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Soundtrack Review

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Through A Glass Darkly


Composer: Peter Howell
Performed by: The Radiophonic Workshop
Label: Silva Screen Records
RRP: £13.9
SILED1544 (download)
Release Date: 09 April 2021

Silva Screen Records releases Through a Glass Darkly, the Electronic Prog Rock album by Peter Howell and the BBC Radiophonic Workshop first released in 1978 on the BBC label. It was rereleased on CD in August 2020 as part of a 6-disc set titled Four Albums 1968 – 1978. An 180-gram vinyl release followed in November 2020, and now the digital version is available in 2021. Howell had a good background in Psychedelic Folk bands before joining the BBC’s Radiophonic Workshop in 1974. Part of his job included incidental music and sound design for the TV series Doctor Who, and in 1980 he was asked by the programme’s incoming producer John Nathan-Turner to update the iconic theme tune. This was used for Tom Baker’s last season and throughout Peter Davison’s tenure. Peter Howell is currently part of the revived independent Radiophonic Workshop, which has been playing festivals. He has also composed the score for the feature film, Possum...

We begin with the magnum opus of the album, 'In the Kingdom of Colours – Through a Glass Darkly'. There is a classical piano intro, but the whole thing is very Progressive Rock in style. Space noise, ringing, and ambient flourishes make these the kind of sounds which would have been used in Science Fiction film or TV during the 1950s to 1970s to signify a different reality or alien beings. This part is almost psychedelic. At times it becomes quite quirky, with childlike woodwind sequences. The time changes borrow from 1970s Rock. I feel it is very reminiscent of incidental music backing to scenes of nature. Synthesizers, drumming beats and mad piano come in late-on. 'Caches of Gold' has flute-like synthesizer sounds within a Jazzy structure (if you can ever say Jazz has structure!). 'Magenta Court' incorporates a stomping beat with trumpet samples. This at least has a groove, and a very electronic-sounding guitar. By the stage of 'Colour Rinse', I’m finding that the sounds created go right through me, rather than being absorbed. It’s somewhat annoying.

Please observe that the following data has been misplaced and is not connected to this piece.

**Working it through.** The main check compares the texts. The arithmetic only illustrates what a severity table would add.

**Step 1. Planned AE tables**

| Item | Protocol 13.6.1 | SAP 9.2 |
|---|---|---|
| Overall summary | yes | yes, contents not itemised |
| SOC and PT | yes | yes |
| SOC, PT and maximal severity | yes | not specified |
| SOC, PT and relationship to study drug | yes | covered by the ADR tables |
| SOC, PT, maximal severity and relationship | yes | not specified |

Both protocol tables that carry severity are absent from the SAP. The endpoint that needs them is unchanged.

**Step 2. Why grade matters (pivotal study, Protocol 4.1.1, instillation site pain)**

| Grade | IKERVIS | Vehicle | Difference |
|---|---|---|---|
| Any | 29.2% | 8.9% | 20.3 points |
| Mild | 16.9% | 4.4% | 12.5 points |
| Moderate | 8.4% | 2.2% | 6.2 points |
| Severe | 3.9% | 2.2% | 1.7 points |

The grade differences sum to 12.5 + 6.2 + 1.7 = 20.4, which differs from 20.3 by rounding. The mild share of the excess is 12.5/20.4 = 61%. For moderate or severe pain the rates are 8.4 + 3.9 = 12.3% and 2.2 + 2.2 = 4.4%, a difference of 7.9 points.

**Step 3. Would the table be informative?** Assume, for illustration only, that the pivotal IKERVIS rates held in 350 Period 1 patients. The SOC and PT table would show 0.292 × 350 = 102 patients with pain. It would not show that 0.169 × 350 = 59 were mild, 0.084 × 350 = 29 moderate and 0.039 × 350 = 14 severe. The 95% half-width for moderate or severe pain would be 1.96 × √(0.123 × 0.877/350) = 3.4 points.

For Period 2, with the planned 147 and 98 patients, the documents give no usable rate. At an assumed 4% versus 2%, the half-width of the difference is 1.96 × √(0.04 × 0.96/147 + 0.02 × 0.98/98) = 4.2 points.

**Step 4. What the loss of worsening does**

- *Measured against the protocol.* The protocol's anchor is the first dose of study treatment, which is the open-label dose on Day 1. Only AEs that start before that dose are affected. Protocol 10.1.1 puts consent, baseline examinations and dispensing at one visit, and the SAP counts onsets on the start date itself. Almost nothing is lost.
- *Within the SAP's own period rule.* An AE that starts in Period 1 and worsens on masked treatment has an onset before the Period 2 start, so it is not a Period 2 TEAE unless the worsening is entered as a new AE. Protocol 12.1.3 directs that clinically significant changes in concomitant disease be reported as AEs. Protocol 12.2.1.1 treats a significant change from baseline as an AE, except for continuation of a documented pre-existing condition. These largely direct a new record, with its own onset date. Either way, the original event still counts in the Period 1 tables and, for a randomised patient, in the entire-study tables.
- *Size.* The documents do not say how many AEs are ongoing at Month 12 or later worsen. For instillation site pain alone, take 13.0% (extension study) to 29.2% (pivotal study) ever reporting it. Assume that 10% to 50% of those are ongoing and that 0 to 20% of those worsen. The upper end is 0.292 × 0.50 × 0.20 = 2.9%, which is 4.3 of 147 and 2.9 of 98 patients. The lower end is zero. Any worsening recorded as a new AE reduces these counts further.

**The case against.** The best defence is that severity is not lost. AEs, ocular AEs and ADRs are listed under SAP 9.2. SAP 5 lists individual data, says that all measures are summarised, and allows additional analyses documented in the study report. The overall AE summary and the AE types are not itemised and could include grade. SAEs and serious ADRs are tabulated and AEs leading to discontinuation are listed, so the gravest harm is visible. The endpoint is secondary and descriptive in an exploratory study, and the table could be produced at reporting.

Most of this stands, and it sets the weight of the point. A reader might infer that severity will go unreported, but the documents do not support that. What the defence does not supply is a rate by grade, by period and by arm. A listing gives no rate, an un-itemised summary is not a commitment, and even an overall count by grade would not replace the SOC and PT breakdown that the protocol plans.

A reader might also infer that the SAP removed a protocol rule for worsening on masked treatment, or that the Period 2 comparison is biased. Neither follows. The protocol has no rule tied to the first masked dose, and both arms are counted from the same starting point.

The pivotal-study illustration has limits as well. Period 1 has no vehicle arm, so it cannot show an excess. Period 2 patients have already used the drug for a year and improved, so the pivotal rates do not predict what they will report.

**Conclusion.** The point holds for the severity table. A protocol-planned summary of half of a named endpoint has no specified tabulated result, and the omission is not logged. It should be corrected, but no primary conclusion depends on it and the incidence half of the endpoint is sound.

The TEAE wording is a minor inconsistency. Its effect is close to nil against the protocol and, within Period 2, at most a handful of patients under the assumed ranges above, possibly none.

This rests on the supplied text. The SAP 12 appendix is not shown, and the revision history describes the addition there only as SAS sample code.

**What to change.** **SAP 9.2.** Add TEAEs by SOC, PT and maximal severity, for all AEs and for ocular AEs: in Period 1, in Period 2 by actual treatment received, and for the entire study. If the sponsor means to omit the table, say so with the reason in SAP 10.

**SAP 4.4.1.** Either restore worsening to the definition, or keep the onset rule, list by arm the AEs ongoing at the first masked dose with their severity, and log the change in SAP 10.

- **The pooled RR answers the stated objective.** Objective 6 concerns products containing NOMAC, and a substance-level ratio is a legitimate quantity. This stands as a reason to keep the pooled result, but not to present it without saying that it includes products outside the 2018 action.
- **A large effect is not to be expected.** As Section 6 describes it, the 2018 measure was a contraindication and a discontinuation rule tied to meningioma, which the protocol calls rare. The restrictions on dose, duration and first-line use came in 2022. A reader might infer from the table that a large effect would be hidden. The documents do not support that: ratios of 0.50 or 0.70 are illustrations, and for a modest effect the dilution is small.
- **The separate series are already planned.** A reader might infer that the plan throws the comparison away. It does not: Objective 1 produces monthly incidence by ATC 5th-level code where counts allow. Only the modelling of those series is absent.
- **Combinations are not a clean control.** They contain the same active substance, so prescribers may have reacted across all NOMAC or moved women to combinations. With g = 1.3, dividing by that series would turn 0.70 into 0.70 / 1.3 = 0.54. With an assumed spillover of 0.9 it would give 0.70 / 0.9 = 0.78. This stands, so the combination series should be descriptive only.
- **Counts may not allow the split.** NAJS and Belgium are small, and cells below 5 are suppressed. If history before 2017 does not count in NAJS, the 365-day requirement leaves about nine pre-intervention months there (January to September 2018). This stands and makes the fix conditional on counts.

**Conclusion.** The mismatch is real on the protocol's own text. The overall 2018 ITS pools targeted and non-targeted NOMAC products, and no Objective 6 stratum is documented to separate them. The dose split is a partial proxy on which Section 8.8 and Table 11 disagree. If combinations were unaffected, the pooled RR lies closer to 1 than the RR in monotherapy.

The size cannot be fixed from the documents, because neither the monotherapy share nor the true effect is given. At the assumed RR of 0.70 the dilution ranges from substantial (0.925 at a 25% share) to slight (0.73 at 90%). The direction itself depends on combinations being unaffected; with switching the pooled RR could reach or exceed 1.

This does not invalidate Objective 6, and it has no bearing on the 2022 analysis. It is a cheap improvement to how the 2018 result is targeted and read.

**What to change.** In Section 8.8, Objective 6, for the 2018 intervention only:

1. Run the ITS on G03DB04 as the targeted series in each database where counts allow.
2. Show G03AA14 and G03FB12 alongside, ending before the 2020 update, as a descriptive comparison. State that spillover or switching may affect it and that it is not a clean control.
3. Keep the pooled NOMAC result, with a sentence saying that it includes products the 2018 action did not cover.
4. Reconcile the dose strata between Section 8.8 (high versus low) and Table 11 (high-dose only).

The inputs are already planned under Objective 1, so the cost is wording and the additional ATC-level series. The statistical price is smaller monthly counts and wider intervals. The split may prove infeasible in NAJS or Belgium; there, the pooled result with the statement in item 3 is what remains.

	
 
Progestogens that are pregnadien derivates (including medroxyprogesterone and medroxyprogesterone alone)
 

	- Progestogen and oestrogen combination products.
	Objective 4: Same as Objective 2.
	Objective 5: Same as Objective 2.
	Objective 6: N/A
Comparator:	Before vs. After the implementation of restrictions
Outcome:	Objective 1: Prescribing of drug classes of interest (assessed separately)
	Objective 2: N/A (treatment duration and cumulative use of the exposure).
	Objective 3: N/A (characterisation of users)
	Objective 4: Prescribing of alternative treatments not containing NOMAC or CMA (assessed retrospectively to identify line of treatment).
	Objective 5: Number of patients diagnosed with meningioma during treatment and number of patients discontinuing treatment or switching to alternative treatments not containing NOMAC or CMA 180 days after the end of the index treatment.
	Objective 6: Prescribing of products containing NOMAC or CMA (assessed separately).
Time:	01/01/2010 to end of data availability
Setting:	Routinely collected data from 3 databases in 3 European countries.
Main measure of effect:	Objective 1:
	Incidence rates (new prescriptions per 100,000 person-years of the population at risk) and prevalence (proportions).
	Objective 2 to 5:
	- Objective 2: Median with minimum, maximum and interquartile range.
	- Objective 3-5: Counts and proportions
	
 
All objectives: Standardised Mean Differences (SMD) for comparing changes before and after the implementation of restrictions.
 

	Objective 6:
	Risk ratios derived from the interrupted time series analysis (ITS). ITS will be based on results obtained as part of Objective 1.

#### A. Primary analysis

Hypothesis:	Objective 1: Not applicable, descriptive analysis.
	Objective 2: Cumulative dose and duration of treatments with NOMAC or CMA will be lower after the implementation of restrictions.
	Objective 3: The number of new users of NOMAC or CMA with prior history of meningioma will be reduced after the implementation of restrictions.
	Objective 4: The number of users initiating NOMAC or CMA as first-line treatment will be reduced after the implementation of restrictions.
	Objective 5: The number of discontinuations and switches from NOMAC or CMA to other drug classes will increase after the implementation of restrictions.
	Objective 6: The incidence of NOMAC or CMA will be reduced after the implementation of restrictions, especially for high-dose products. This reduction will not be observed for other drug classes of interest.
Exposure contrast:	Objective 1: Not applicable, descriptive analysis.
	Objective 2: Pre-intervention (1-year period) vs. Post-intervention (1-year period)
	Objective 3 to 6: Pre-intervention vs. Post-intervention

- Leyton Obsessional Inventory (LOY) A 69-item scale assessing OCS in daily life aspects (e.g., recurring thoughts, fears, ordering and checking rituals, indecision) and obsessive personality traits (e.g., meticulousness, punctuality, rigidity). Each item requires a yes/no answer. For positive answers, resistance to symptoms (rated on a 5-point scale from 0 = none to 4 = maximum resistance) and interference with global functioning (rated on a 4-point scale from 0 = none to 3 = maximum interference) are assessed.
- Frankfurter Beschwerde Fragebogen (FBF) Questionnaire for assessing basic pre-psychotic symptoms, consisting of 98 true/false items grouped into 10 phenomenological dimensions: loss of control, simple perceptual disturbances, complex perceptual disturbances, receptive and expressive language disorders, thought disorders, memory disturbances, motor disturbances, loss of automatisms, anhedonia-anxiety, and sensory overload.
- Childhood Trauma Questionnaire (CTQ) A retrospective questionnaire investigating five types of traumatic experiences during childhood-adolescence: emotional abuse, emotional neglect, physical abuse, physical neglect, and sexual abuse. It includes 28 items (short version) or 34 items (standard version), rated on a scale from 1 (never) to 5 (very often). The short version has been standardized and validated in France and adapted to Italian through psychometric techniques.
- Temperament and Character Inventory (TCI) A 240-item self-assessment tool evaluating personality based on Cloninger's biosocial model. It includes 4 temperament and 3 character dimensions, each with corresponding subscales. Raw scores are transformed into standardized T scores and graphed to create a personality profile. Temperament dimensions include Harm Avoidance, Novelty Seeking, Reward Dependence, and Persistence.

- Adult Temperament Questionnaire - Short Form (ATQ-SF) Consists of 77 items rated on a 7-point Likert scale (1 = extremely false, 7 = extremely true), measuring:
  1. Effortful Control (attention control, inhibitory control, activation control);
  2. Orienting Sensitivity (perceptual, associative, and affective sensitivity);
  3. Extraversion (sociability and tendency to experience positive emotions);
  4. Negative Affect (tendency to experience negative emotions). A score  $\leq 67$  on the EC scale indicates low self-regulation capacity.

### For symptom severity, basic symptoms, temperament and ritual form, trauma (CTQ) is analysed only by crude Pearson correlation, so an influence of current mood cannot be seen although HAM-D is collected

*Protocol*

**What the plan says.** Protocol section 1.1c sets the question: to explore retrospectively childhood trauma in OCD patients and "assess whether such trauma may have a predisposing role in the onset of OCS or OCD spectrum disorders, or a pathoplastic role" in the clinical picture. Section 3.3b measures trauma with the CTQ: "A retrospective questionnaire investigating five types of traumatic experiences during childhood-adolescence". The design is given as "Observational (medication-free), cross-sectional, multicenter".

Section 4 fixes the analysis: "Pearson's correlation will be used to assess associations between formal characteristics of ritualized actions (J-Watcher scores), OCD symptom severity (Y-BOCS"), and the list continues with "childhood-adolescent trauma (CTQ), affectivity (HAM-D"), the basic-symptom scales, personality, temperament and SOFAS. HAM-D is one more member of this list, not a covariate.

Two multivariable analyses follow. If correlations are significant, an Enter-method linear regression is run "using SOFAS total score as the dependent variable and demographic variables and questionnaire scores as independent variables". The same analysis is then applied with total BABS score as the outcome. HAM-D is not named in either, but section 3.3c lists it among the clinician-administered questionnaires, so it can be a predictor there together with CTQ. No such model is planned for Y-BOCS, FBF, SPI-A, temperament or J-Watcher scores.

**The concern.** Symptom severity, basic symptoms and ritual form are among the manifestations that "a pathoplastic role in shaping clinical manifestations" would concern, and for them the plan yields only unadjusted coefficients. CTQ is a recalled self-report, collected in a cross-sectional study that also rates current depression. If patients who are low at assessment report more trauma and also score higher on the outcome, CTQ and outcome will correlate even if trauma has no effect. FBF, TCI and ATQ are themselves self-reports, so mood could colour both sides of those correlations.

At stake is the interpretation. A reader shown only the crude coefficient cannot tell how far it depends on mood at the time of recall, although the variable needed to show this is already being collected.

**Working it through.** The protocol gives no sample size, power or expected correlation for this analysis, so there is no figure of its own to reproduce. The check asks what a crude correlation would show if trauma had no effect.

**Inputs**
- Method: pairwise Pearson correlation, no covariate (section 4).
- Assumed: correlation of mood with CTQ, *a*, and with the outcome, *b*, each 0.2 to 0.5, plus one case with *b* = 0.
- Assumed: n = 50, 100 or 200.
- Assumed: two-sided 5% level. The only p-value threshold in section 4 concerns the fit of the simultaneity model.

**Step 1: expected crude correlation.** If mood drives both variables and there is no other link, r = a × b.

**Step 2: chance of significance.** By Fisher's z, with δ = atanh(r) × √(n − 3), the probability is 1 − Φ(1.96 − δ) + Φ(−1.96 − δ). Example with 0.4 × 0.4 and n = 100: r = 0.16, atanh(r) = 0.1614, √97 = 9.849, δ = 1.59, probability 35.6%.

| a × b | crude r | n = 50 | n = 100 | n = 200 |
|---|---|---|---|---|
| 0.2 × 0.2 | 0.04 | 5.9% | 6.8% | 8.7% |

'Wind in the Wires' has an acoustic guitar sound. It’s a nice change of pace, but why do the electronic parts have to be so high-pitched and shrieky? The format works much better low and throbbing. 'The Astronauts' is the best track by far. I believe the 'Single Version' was used as the B-side to the Howell’s Doctor Who theme in the 1980s. It sounds more like a conventional Electro-Pop instrumental with a proper song structure – rather than all that make-it-up-as-you-go-along meandering nonsense. 'Moving Form' has wind and string sections join a harpsicord tune. 'Greenwich Chorus' uses a ticking/chiming metronome-type beat against music box tinkling and sampled voices. 'Mesmer' is a sort of Regency piece. 'Astronauts' (Single Version) has the slower intro edited out. We end with 'In the Kingdom of Colours – Through a Glass Darkly (Alternative Mix)', which I have to conclude doesn’t sound much different to the opening track.

I really wanted to like this album, as I’ve always appreciated the legacy of the Radiophonic Workshop. I’m also a long-time follower of the Classic Doctor Who series. However, this is about the music presented here. Aside from the fact I’m not a fan of Prog Rock, Through a Glass Darkly is very much a product of its time and I’m afraid it hasn’t stood that test of time very well. I love some Electronica, but much of this material grated with me. I’m not condemning everything Howell has done. Far from it. It’s just that this isn’t really to my taste.


Ty Power

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